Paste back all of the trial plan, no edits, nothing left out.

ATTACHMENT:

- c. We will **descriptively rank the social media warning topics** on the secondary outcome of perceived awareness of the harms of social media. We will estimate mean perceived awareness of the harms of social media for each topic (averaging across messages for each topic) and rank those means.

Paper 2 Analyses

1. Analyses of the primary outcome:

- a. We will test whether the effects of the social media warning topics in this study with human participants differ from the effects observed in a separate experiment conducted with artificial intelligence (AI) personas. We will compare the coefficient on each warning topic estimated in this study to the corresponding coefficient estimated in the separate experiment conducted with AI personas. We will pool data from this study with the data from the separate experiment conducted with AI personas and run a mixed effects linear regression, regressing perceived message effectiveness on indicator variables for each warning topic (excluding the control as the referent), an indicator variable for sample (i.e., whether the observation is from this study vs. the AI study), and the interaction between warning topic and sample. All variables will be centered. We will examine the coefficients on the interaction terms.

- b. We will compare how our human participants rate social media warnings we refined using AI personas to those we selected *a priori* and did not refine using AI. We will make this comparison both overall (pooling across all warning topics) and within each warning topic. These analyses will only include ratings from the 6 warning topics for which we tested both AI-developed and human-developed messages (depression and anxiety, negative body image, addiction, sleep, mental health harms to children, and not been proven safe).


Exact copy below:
- c. We will **descriptively rank the social media warning topics** on the secondary outcome of perceived awareness of the harms of social media. We will estimate mean perceived awareness of the harms of social media for each topic (averaging across messages for each topic) and rank those means.

Paper 2 Analyses

1. Analyses of the primary outcome:

- a. We will test whether the effects of the social media warning topics in this study with human participants differ from the effects observed in a separate experiment conducted with artificial intelligence (AI) personas. We will compare the coefficient on each warning topic estimated in this study to the corresponding coefficient estimated in the separate experiment conducted with AI personas. We will pool data from this study with the data from the separate experiment conducted with AI personas and run a mixed effects linear regression, regressing perceived message effectiveness on indicator variables for each warning topic (excluding the control as the referent), an indicator variable for sample (i.e., whether the observation is from this study vs. the AI study), and the interaction between warning topic and sample. All variables will be centered. We will examine the coefficients on the interaction terms.

- b. We will compare how our human participants rate social media warnings we refined using AI personas to those we selected *a priori* and did not refine using AI. We will make this comparison both overall (pooling across all warning topics) and within each warning topic. These analyses will only include ratings from the 6 warning topics for which we tested both AI-developed and human-developed messages (depression and anxiety, negative body image, addiction, sleep, mental health harms to children, and not been proven safe).